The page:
The CJ-7 featured an optional new automatic all-wheel drive system called Quadra-Trac, as well as a part-time two speed transfer case; an automatic transmission was also an option. Other features included an optional molded hardtop, and steel doors. The CJ-7 was also available in Renegade and an upgraded Laredo model. Noticeable by their different body decals, the Laredo model featured nicer seats, steering wheel tilt, and a chrome package that included the bumpers, front grill, and mirrors. An optional Trak-Lok differential was available for the rear. Ring and Pinion was typically 3.54, but later went down to 2.73.

A diesel powered version was made in the Ohio factory for export only. The engines were provided by General Motors, the owners of Isuzu Motor Cars. Production of this diesel version is believed to have been only between 1980 and 1982. This model had the Isuzu C240 engine, T176 Transmission, Dana 300 Transfer box although there are reports of some being produced with the dana 20. Typically they had 4.1 ratio, narrow track axles.

The CJ-7 continues to be used in the sport of mud racing, with either the stock body or a fiberglass replica. It is also a favorite for rock crawling.

Engines

  • 150 cu in (2.5 L) AMC I4
  • 232 cu in (3.8 L) AMCI6
  • 258 cu in (4.2 L) AMC I6
  • 304 cu in (5 L) AMC V8
  • 140 cu in (2.3 L) Isuzu Diesel C240

Transmissions

  • Warner T-18 (4 speed)
  • Borg-Warner T-4 (4 speed)
  • Borg-Warner T-5 (5 speed)
  • Tremec T-150 (3 speed manual
  • Tremec T-176 (4 speed manual)
  • Borg-Warner SR-4 (4 speed)
  • GM TH-400 (3 speed automatic)
  • Chrysler TF-999 (3 speed automatic transmission – 4.2L)
  • Chrysler TF-904 (3 speed automatic transmission – 2.5L)

Transfer Cases

  • Dana 20 (1976-79)
  • Dana 300 (1980-86)
  • Borg-Warner QuadraTrac #1339 (1976 -1979)

Axles

  • Dana 30 Front (1976-86)
  • 2-Piece AMC 20 Rear (1976-86)
  • Dana 44 Rear (1986)

CJ-8 (Scrambler)

CJ-8 Scrambler

 

Jeep CJ8

 

Production 1981-1986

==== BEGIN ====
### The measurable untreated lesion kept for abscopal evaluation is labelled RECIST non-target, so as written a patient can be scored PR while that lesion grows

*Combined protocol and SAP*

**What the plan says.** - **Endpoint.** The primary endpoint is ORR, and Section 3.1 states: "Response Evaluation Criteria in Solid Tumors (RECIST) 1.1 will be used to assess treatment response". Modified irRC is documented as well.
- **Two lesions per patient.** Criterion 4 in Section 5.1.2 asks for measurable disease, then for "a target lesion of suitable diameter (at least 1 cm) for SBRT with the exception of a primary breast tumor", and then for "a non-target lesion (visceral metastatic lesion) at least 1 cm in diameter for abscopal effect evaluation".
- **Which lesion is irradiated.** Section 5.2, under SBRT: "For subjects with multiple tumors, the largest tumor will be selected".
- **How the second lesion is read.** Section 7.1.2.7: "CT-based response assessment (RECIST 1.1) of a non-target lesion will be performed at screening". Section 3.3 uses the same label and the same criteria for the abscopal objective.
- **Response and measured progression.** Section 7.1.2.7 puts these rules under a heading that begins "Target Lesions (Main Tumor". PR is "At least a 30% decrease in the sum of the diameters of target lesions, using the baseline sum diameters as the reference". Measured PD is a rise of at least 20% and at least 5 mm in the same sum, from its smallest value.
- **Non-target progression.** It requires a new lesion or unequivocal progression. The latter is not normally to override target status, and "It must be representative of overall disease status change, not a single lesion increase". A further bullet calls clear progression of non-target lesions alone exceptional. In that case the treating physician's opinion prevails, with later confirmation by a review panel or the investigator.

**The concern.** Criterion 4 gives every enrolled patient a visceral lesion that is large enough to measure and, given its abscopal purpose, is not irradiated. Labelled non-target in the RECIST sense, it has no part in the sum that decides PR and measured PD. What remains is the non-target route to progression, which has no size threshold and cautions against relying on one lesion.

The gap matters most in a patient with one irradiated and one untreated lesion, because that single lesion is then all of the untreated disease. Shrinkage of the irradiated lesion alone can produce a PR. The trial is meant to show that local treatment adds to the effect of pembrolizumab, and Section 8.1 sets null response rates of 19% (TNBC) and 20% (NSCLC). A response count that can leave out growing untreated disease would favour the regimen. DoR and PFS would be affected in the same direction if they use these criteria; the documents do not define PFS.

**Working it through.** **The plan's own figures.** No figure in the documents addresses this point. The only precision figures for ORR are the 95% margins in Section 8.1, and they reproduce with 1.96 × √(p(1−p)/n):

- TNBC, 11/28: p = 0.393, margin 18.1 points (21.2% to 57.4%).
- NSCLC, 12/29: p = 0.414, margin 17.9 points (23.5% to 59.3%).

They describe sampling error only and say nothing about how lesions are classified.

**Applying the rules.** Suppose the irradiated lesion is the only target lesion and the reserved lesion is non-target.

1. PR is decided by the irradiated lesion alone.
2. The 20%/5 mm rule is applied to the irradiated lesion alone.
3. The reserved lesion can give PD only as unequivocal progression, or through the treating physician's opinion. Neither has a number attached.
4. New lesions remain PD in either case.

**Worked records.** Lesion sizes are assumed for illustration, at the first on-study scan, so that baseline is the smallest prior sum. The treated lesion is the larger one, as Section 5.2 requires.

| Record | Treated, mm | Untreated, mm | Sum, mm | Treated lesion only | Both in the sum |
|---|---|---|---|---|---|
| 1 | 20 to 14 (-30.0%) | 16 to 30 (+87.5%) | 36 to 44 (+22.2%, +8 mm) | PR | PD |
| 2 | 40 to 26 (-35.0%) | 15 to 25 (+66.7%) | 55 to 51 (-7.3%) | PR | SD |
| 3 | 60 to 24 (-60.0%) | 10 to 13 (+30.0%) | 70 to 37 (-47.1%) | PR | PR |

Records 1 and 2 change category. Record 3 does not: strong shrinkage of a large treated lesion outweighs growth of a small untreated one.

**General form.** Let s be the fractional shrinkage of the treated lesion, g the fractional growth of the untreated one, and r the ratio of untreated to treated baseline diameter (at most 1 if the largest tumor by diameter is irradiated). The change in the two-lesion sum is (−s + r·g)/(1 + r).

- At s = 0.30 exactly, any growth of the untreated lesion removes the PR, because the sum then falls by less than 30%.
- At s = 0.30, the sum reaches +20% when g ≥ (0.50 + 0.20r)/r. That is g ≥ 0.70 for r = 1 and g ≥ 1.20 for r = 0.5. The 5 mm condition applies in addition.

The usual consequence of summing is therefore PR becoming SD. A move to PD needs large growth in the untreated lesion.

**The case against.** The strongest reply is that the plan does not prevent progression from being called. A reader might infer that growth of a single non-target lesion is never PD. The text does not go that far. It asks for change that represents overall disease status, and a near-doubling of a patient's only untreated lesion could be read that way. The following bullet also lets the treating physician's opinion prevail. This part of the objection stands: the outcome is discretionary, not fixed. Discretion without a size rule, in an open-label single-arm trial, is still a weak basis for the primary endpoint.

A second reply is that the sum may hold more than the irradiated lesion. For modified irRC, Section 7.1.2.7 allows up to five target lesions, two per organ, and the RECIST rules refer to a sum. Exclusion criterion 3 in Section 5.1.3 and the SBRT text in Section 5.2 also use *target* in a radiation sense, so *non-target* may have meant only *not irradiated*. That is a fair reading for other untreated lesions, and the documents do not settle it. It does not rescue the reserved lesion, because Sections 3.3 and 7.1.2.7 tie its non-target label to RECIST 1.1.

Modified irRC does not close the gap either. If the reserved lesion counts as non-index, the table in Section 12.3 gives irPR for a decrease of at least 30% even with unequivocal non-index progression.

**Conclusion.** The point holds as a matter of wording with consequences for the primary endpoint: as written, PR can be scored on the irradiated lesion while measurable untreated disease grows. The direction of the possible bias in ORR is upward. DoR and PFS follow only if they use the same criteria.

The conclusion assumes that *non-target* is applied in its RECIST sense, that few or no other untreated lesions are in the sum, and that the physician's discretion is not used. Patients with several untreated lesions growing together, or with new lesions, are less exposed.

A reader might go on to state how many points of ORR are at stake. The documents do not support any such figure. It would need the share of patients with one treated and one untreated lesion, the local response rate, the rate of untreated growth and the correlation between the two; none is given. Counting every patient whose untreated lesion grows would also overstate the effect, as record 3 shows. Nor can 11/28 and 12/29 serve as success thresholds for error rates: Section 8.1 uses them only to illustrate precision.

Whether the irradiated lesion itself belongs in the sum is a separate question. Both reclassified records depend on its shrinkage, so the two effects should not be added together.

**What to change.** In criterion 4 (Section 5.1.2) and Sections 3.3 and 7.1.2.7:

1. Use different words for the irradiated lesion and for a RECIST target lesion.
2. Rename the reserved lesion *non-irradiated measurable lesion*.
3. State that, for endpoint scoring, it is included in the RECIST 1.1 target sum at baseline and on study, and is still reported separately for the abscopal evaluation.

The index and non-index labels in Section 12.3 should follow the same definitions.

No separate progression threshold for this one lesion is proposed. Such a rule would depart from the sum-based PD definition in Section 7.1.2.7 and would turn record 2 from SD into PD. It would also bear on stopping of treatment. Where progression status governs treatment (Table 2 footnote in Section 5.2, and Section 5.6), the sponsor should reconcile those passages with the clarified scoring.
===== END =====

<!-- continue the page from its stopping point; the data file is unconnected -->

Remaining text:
Body style(s) 2-door pickup truck
Transmission(s) 5-speed manual
3-speed automatic
Wheelbase 103 in (2616 mm)

The (CJ-8) Scrambler was a pickup truck version of the CJ-7, introduced in 1981. It featured a 103-inch (2,616 mm) wheelbase and a pickup bed. Only 27,792 were built in the five years of production before being replaced by the similarly-sized Comanche.

The Jeep Scrambler(CJ-8) did not offer the Quadra-Trac system. The majority of Jeep Scramblers (CJ-8) used the traditional transfer case and manual front-locking hubs to engage the four-wheel drive. Most Scramblers(CJ-8) used a four- or five-speed standard transmission but a three-speed automatic transmission was an available option.

A full length steel hardtop CJ8 based on the Scrambler was made for the Alaskan Postal Service, using right hand drive and automatic transmissions. Instead of the rear tailgate the steel hardtop utilized a hinged barn door opening to the back. There were only 230 of these produced and sold in the US. This version was also widely sold in Venezuela and Australia as the “CJ8 Overlander”, with small differences including full length rear windows on the Overlander. Jeep Australia (Circa 1984). “Jeep Overlander CJ8 Specifications and Dimensions”. Press release.  The steel hardtops used on these postal scramblers and Overlanders were known as “World Cab” tops.

Former U.S. President Ronald Reagan also owned a blue Scrambler (CJ-8) and used it on his California “Rancho del Cielo” property(image)[7] with the license plate “Gipper.”[8]

CJ-10

CJ-10
Production 1981-1985
Body style(s) 2-door pickup truck
Engine(s) 3.7l 6 cylinder

The CJ-10 was a CJ-based pickup truck. Produced from 1981 through 1985, it was sold mainly as an export vehicle, though some were used by the United States Air Force for use as an aircraft pulling vehicle. They featured square headlights mounted in the fenders and a 9-slot grille, a homage to the old Jeeps of WWII which originally had a 9 slot grille (the civilian model, the CJ-2 and 2a, were given a 7 slot grille as a distinction between the military and civilian models).

Image link

Jeep CJ

 

Jeep CJ

 

Manufacturer Jeep
Parent company Kaiser-Jeep (1960s)
American Motors Corporation (1970-1987)
Production 1944-1986
Assembly Toledo, Ohio, United States
Successor Jeep Wrangler
Jeep Comanche (For pickup version)
Class Compact sport utility vehicle
2-door pickup truck
Layout Front engine, rear-wheel drive / four-wheel drive